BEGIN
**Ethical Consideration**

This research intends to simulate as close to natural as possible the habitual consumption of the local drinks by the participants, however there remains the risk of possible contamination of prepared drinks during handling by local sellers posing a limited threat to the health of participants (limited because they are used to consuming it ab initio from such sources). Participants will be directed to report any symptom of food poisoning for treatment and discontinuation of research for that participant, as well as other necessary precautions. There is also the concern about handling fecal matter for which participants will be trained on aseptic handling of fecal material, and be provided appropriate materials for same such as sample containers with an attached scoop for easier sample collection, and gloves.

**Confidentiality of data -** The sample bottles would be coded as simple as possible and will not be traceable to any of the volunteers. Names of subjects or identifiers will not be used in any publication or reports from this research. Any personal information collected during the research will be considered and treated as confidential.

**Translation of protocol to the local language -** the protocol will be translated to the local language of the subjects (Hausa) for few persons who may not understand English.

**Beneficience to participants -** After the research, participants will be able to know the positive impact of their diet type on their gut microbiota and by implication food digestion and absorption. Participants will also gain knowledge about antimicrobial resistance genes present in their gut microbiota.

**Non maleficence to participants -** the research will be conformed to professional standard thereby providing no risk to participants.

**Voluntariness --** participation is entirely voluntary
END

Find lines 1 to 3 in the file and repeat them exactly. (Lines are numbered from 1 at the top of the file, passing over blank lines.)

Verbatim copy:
**Ethical Consideration**

This research intends to simulate as close to natural as possible the habitual consumption of the local drinks by the participants, however there remains the risk of possible contamination of prepared drinks during handling by local sellers posing a limited threat to the health of participants (limited because they are used to consuming it ab initio from such sources). Participants will be directed to report any symptom of food poisoning for treatment and discontinuation of research for that participant, as well as other necessary precautions. There is also the concern about handling fecal matter for which participants will be trained on aseptic handling of fecal material, and be provided appropriate materials for same such as sample containers with an attached scoop for easier sample collection, and gloves.

**Confidentiality of data -** The sample bottles would be coded as simple as possible and will not be traceable to any of the volunteers. Names of subjects or identifiers will not be used in any publication or reports from this research. Any personal information collected during the research will be considered and treated as confidential.